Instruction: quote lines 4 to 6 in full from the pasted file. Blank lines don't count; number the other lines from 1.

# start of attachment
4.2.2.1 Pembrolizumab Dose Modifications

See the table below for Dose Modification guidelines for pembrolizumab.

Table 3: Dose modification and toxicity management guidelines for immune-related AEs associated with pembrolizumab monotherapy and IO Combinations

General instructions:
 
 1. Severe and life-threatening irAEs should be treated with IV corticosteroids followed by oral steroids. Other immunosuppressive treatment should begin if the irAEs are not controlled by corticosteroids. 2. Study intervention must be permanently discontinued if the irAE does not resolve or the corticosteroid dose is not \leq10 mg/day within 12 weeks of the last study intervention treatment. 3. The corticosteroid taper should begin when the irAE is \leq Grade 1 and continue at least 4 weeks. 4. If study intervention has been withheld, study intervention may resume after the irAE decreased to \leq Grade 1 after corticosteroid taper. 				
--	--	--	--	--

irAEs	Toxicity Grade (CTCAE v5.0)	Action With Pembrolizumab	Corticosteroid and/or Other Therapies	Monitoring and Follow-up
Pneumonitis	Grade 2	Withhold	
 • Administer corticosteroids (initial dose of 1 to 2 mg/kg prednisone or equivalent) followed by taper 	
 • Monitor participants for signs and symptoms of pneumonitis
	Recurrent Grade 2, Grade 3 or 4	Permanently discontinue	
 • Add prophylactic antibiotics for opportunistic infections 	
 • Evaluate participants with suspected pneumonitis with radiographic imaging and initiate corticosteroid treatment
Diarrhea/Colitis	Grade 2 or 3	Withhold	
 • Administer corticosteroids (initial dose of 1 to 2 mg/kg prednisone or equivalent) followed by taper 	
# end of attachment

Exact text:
General instructions:
 
 1. Severe and life-threatening irAEs should be treated with IV corticosteroids followed by oral steroids. Other immunosuppressive treatment should begin if the irAEs are not controlled by corticosteroids. 2. Study intervention must be permanently discontinued if the irAE does not resolve or the corticosteroid dose is not \leq10 mg/day within 12 weeks of the last study intervention treatment. 3. The corticosteroid taper should begin when the irAE is \leq Grade 1 and continue at least 4 weeks. 4. If study intervention has been withheld, study intervention may resume after the irAE decreased to \leq Grade 1 after corticosteroid taper. 				
--	--	--	--	--